AEC Design/Build

Phone: 212-434-0096

Contact us on email!

Published on
February 18th, 2021

Breaker Keeps Tripping? 6 Most Common Causes

Whether you are a single-family homeowner or the manager of a large property, a breaker that keeps tripping is a nuisance. Sometimes, a breaker that shuts off repeatedly is a sign of something dangerous. Here are the six most common causes of a tripping breaker. When you know what may be behind your issue, you can decide to either fix the problem yourself or call in the pros, like Bolt Electric of the Omnia Mechanical Group in New York City.

Overloaded Circuit

Reduce demand or rewire

A circuit that’s trying to supply power to too many items or provide too much amperage is overloaded. This is the most common cause we see for breakers that keep tripping.

The circuit breaker’s internal sensing mechanism heats up when this happens and forces the breaker to shut off. This breaks the circuit and shuts off the power until the breaker is turned back on and the circuit is restored.

A breaker that constantly trips due to an overloaded circuit is having excess demands placed on it, which needs to be remedied. The easiest way to handle this is to remove some items from the circuit and plug them in elsewhere. If this isn’t possible, you should talk to a licensed electrician about an electrical panel upgrade to accommodate the load or rewiring to split up your circuits.

We frequently see overloaded circuits with older properties. Even just a few decades ago, homes and offices did not have the demands placed on them for electricity that they do now. Modern appliances, electronics, and smart living have increased the amount of electricity needed on home circuits.

Short Circuit

Fix right away

A short circuit can occur in different types of electrical devices: switches, outlets, light fixtures, and appliances. It means wires that shouldn’t connect are coming in contact with each other. A short causes a surge of electricity in the circuit, which eventually trips the circuit breaker.

How do you tell a short circuit from one that’s overloaded? There’s an easy test you can do. Whereas with an overloaded circuit, you might have to plug in one item at a time until the circuit no longer has enough power to supply, with a short, the second you plug in any item, the breaker will trip again. This can also happen the moment you turn on a light switch if the short is in the switch.

If you have a short, it’s time to have your electrician check the wiring and repair it. While your breaker should cut power to the circuit, you don’t want to mess with wires that shouldn’t be in contact touching each other. If a switch is at fault, it should be replaced. Meanwhile, don’t use any items that you suspect of being involved in the short circuit.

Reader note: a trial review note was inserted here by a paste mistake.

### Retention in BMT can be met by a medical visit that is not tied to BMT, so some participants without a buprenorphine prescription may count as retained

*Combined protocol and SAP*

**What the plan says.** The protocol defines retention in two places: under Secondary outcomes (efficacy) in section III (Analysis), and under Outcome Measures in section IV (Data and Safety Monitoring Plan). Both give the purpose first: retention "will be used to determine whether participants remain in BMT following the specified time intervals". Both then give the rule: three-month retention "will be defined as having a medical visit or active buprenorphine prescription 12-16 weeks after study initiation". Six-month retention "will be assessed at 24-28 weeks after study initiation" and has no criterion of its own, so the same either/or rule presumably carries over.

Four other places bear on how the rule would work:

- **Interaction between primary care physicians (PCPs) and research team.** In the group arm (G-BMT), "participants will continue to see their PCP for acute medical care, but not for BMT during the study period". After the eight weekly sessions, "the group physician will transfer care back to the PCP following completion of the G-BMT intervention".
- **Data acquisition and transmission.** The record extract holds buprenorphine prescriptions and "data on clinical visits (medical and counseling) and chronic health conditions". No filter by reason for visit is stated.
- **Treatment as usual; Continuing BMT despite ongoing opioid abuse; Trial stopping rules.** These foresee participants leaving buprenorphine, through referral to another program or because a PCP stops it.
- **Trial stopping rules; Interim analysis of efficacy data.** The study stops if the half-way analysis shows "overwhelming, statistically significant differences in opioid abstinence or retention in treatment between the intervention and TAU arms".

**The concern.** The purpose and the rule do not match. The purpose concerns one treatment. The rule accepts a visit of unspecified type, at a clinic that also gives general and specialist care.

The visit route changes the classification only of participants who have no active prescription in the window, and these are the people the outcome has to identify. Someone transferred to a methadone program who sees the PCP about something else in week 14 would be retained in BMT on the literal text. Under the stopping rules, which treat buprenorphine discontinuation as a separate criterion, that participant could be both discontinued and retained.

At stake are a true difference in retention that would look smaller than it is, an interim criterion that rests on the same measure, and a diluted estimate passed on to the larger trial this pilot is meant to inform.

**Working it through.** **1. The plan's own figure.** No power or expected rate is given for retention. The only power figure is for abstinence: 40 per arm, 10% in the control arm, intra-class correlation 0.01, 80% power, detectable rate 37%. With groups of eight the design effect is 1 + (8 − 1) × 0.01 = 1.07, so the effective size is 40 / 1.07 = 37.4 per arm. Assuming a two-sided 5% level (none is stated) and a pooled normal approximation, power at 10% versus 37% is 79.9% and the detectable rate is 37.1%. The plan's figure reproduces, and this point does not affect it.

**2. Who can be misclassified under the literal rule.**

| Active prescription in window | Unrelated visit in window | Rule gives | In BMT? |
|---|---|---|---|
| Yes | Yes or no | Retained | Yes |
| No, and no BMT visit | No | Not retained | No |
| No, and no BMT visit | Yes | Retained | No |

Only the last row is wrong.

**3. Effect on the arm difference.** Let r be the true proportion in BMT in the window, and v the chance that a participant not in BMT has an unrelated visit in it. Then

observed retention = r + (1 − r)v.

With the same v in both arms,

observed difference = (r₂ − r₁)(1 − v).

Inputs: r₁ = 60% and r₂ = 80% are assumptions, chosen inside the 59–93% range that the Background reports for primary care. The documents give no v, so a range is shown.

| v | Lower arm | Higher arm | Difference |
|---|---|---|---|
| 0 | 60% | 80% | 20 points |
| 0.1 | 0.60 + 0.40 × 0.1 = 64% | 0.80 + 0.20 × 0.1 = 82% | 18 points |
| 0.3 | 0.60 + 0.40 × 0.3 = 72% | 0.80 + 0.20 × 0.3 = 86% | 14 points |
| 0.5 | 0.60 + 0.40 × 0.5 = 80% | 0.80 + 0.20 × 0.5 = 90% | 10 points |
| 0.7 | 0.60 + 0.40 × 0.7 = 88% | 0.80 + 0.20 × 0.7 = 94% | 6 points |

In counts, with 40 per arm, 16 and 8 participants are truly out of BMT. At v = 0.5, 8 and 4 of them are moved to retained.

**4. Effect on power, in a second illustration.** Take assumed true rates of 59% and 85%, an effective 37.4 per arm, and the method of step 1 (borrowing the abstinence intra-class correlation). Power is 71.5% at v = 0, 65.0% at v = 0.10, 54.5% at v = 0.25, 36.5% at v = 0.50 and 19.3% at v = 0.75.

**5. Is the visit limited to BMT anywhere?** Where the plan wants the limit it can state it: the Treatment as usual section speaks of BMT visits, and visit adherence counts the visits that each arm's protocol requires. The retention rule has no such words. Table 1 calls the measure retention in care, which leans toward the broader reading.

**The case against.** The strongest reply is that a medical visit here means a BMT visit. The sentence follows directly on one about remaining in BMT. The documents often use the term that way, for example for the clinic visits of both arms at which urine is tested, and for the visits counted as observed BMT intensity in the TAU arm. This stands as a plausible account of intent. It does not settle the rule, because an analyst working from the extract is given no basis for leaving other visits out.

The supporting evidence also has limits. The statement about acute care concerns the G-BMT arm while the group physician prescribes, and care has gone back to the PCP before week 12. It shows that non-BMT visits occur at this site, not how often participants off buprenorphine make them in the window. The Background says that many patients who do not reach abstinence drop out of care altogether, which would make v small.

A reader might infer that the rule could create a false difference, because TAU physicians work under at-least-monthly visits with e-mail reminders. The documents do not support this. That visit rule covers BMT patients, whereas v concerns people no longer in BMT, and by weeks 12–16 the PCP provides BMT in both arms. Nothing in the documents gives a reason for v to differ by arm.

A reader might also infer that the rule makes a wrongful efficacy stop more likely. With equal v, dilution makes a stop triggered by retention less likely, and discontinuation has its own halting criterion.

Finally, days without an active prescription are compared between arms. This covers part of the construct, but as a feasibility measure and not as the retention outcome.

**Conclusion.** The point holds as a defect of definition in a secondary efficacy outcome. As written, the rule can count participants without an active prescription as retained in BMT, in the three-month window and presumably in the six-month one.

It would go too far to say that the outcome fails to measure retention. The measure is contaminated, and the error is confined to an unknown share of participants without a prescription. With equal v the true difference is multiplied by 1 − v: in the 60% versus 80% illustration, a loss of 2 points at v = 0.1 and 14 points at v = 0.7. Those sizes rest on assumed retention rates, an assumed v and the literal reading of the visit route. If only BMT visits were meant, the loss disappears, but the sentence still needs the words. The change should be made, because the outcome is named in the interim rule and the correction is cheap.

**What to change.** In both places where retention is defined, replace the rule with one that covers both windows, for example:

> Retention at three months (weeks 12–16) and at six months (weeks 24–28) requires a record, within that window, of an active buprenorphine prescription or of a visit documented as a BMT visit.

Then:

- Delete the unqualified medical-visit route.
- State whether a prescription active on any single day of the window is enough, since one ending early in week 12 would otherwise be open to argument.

Ground Fault Surge

Check wiring or install ground fault interrupters

A ground fault is actually a type of short circuit. It occurs when a hot wire (one carrying current) comes into contact with something it shouldn’t, such as a metal wall box, a ground wire, or wood framing. If a ground fault surge happens in the presence of water, it can be particularly dangerous, and electric shock can take place.

You can prevent shock due to ground fault surges around water by installing ground fault interrupter outlets (GFIs), also known as ground fault circuit interrupters (GFCIs). These are now required by nearly all building codes in kitchens and bathrooms. If the outlet senses a change in current, it immediately shuts off to reduce risk to users. You can reset these outlets using a button on the front.

If you think a ground fault is responsible for your breaker tripping all the time or if you wish to install ground fault interrupter outlets, give us a call at Bolt Electric. We can usually make your wiring safe again with just a quick service call.

Arc Fault

Don’t ignore this fire hazard

Arcing is caused when electrical current passes between two wires that are not touching. This is actually a serious fire hazard, but you may not know about it because it usually occurs inside your walls.

If you have arc-fault circuit interrupter (AFCI) breakers, which are now required by numerous building codes, your breaker should sense an arc fault and trip. Regular old-fashioned breakers, however, do not detect arc faults. If you have repeated tripping of a breaker and have ruled out other causes, you should have your electrician check for an arc fault.

Appliance or Tool Problem

Repair or replace

As mentioned above, sometimes an appliance or other large electrical device, such as a power tool, is actually the problem and not your wiring. If your breaker trips every time you use a specific item, no matter where you plug it in (not just one particular outlet), it’s likely the item that’s at fault.

If this is the case, discontinue use of the appliance or tool. Either have the wiring fixed by a professional appliance repair person or discard the item and replace it.

Undersized or Malfunctioning Electrical Panel

Replace for convenience and safety

Older homes may have undersized electrical panels not made for today’s demands, as discussed above under “Overloaded Circuit.” Sometimes they’re simply old and too small. In other cases, breaker panels may be malfunctioning or on the list of recalled panels.

If you believe your panel is out of date, you’ll be pleased with the benefits of replacing it. Not only will your property be safer, you’ll be able to accommodate more electrical items, and you can set up dedicated circuits to avoid overloading.

If you have a breaker that keeps tripping and you can’t figure out why, give Bolt Electric a call at 212-434-0098, or schedule an appointment online. Don’t wait until you have an electrical hazard or fire. Reach out today.

Article from